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Martha Stewart | Dog breath? You have other fish to fry

Q. How can I improve my dog's breath? A: The best way to address your dog's persistently pungent breath is by improving his oral hygiene routine.

Q. How can I improve my dog's breath?

A: The best way to address your dog's persistently pungent breath is by improving his oral hygiene routine.

Take him to the vet once a year to have his teeth cleaned; also, have his mouth checked for broken or abscessed teeth, which can lead to a buildup of odor-causing bacteria, says Shawn Messonnier, D.V.M., author of "Natural Health Bible for Dogs & Cats" (Three Rivers Press, 2001).

Brush your dog's teeth daily if you can. Choose a toothpaste that's formulated for dogs, or better yet, ask your vet to prescribe a paste with an anti-bacterial ingredient, such as chlorhexidine.

Start by wrapping your finger with some gauze, put the paste on your finger, then rub the paste on your dog's teeth.

It's also a good idea to provide your pet with toys that encourage him to chew, as this helps loosen tartar deposits, where bacteria thrive.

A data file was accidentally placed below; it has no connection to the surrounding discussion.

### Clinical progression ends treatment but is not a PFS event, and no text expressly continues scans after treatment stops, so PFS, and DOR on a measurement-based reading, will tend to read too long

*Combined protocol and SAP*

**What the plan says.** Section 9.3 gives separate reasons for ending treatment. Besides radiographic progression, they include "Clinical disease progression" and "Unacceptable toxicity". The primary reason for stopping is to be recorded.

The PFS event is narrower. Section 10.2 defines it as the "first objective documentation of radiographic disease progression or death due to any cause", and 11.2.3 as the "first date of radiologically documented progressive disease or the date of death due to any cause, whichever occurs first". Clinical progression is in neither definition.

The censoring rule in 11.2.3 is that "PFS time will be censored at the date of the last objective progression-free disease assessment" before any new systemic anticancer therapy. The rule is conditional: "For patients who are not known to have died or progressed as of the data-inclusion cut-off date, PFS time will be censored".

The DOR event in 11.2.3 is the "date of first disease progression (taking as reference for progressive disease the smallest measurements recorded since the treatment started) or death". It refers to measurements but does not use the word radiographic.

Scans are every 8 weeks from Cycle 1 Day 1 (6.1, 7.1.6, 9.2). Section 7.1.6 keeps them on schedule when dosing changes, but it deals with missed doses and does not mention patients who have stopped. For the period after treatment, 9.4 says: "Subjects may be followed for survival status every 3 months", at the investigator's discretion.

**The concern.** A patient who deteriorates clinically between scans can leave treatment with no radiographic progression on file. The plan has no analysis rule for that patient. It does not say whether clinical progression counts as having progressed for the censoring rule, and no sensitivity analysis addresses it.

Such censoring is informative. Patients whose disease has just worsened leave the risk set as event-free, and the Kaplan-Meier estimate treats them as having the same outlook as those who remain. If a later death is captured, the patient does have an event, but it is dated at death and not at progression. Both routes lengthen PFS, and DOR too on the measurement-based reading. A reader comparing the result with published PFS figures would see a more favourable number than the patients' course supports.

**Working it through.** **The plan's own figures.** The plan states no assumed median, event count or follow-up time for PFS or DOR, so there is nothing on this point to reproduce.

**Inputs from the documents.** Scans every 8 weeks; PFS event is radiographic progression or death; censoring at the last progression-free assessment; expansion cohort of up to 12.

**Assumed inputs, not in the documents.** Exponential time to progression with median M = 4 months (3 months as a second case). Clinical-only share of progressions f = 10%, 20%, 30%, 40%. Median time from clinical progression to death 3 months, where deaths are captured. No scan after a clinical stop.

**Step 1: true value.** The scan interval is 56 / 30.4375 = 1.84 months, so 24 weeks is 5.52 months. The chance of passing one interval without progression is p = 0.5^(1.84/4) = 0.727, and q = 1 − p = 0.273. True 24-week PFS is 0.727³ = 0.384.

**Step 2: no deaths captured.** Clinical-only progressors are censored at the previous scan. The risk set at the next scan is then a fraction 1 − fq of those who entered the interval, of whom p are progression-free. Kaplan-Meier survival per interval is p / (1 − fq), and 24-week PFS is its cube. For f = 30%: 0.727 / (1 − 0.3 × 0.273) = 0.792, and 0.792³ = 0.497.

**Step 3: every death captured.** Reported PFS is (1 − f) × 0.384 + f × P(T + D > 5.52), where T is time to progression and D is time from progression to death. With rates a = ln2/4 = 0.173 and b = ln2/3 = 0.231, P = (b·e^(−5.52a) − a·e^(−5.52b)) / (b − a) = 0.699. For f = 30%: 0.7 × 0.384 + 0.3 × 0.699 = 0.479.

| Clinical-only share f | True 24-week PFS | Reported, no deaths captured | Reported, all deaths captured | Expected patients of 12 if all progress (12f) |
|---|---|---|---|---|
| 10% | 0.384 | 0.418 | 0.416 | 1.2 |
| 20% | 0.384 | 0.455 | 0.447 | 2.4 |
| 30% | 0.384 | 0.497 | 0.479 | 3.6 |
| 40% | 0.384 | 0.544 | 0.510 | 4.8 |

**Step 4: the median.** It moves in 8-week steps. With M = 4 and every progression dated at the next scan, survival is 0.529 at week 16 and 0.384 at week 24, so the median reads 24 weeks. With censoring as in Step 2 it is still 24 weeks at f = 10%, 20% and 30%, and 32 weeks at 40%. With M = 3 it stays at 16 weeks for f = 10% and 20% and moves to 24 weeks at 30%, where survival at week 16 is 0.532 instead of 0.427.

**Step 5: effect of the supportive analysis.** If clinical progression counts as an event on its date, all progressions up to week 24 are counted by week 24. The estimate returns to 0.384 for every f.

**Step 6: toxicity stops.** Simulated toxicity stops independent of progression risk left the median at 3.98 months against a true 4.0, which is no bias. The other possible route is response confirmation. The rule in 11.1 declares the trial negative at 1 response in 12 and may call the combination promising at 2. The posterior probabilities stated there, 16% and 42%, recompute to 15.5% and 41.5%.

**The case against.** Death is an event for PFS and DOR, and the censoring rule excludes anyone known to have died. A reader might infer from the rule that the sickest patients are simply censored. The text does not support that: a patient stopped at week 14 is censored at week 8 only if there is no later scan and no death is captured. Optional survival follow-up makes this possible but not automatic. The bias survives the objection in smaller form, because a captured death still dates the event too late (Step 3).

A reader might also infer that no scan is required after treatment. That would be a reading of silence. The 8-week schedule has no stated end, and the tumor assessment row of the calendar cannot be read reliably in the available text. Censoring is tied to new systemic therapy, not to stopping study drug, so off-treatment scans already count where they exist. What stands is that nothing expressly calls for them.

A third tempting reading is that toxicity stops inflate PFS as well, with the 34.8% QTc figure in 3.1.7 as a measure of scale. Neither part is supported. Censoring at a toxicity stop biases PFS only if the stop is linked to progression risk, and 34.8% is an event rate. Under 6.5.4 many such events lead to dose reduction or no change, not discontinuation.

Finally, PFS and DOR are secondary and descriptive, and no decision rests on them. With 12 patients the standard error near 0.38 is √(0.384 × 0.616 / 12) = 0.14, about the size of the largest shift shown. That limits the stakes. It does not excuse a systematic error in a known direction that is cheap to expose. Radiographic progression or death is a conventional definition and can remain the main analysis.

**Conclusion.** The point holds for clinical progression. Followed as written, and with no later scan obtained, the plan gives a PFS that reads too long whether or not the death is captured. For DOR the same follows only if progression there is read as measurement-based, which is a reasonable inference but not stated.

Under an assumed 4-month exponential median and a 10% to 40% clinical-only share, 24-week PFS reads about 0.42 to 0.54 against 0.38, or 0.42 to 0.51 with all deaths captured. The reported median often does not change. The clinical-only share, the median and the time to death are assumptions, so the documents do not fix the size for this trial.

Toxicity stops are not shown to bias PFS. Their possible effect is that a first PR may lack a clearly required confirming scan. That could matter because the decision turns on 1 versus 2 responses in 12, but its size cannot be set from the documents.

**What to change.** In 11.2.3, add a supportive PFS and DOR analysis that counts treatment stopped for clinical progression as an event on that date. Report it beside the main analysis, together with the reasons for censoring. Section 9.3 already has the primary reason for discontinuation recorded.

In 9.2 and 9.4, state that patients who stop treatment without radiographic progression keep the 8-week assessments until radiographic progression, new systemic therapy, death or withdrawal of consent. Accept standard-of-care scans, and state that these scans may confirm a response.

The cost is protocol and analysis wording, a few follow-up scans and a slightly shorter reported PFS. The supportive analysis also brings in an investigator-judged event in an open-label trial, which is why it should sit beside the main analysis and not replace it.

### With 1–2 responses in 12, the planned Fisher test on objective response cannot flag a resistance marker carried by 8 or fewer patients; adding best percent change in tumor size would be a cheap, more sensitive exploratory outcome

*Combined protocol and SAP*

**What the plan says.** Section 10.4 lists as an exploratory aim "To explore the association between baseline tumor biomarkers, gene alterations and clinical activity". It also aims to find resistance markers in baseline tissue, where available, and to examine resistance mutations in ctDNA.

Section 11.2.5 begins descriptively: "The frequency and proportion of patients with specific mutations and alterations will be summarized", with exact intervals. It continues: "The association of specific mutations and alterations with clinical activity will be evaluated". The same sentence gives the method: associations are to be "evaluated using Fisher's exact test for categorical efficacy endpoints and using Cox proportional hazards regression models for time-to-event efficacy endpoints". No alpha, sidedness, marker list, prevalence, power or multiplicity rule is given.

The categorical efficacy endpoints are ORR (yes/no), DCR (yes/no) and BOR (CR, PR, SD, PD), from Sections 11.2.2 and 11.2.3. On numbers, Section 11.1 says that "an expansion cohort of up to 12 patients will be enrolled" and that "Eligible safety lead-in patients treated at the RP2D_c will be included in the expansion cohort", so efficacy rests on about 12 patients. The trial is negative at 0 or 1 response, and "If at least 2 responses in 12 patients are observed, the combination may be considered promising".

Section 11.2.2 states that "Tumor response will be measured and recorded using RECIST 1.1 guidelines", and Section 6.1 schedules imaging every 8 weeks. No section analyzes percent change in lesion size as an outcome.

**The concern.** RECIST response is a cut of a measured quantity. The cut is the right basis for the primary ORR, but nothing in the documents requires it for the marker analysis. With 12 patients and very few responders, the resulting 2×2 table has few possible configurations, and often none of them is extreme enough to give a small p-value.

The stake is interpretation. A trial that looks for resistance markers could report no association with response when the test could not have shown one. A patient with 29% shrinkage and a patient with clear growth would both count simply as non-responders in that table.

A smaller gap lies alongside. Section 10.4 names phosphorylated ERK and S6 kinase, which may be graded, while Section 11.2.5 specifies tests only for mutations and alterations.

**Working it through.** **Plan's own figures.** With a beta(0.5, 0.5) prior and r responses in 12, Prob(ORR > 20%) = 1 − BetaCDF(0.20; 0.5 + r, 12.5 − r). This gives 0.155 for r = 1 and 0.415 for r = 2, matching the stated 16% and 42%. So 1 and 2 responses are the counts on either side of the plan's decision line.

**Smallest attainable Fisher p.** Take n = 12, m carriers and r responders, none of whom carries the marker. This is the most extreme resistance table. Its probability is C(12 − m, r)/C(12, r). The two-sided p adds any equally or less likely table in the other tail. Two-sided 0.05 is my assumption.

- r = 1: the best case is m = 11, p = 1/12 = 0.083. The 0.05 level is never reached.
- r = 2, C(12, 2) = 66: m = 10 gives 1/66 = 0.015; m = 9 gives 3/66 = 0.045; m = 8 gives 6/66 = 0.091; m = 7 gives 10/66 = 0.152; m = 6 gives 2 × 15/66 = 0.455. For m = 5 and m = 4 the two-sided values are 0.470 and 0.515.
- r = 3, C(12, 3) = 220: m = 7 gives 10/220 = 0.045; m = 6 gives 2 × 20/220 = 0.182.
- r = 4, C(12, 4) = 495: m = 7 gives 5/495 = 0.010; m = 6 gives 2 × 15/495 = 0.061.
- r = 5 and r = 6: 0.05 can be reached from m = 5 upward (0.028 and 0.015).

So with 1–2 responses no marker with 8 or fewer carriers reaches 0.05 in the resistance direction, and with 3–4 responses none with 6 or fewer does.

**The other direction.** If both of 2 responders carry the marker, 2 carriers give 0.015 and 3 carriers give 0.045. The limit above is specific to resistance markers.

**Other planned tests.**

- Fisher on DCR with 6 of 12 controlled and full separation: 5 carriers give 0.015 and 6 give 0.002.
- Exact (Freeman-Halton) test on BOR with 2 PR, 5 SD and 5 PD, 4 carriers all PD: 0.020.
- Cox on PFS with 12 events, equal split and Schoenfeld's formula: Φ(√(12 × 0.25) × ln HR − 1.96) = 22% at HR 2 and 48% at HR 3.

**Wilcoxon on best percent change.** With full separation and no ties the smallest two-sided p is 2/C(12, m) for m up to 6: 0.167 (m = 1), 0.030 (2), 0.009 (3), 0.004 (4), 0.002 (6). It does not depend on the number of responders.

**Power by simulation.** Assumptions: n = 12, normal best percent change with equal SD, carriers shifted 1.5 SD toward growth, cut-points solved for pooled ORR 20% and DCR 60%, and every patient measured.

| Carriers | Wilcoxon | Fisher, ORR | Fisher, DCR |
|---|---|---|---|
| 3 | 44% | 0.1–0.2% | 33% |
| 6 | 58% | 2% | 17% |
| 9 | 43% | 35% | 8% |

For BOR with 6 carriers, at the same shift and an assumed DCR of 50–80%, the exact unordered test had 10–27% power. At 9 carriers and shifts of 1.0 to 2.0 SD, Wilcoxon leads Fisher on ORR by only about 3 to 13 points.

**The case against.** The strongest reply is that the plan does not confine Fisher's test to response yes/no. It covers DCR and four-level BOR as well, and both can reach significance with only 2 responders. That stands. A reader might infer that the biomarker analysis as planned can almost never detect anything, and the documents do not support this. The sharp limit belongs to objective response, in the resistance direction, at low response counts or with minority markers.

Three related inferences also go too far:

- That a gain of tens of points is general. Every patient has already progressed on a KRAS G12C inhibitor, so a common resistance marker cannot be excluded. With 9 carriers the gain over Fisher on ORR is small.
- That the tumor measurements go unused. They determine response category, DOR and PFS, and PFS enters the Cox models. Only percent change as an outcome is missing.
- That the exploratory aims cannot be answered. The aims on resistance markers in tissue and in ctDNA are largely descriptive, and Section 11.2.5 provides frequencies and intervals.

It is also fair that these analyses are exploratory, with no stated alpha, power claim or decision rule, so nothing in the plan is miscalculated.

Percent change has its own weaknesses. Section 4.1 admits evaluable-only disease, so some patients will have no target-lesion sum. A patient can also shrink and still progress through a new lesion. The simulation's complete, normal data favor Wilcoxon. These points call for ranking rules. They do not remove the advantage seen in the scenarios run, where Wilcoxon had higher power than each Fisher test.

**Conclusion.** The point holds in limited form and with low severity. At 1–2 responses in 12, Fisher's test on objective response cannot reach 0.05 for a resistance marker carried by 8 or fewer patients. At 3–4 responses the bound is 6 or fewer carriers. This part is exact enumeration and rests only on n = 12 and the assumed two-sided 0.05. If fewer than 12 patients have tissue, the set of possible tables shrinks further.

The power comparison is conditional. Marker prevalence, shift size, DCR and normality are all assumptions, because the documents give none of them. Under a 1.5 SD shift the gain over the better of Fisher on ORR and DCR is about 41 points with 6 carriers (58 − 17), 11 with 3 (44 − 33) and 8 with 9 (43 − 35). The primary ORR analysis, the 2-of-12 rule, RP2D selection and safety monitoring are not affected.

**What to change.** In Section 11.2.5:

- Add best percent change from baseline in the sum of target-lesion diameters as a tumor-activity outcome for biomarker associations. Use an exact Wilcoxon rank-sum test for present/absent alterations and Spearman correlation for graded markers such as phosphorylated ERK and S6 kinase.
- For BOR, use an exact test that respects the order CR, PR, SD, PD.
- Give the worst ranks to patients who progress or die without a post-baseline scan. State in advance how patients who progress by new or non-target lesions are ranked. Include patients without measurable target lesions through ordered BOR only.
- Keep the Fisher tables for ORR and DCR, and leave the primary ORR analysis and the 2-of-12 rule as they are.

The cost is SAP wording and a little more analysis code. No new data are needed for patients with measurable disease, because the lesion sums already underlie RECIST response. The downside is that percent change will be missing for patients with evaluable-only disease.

Messonnier recommends avoiding animal products that can contain harmful chemicals or break dogs' teeth, such as rawhide, pig ears and hooves.

Instead, opt for artificial bones and chews that are labeled completely digestible; consider those that are also enhanced with eucalyptus and other ingredients that sweeten breath.

Messonnier recommends breath-freshening products containing chlorophyll, which helps fight oral bacteria. Scan labels for alfalfa and wheatgrass, too; both are good sources of chlorophyll.

Persistent bad breath can be a symptom of a larger problem, such as periodontal disease. More-serious ailments include oral cancers and gastrointestinal and kidney conditions.

Contact a vet if your dog's bad breath returns within a week of a professional cleaning.

Q. What's the best way to keep bread crumbs from falling off chicken or fish when pan-frying?

A: Use a three-step breading process.

First coat both sides of the meat lightly with flour, then dip into a mixture of one lightly beaten egg and a small amount of milk or water before breading the meat.

The flour creates a dry surface for the egg to stick to, while the egg helps the breading adhere. Then dip the meat in bread crumbs, taking care not to overcoat. Pat or press the crumbs firmly onto the meat; gently shake off any excess, and discard.

Choose a skillet that's large enough to accommodate a single layer of fish or chicken without overcrowding, or cook in batches.

Heat a small amount of oil in the skillet on medium-high until a pinch of bread crumbs sizzles when dropped in the oil.

If the oil is not hot enough, the breading will absorb too much of it, become soggy, and possibly slide off.

Carefully turn the pieces of meat with tongs or a spatula. Between batches, remove excess crumbs from the skillet with a slotted spoon to avoid burning. *

Questions should be addressed to Ask Martha, care of Letters Department, Martha Stewart Living, 11 W. 42nd Street, New York, N.Y. 10036. Questions may also be sent by electronic mail to: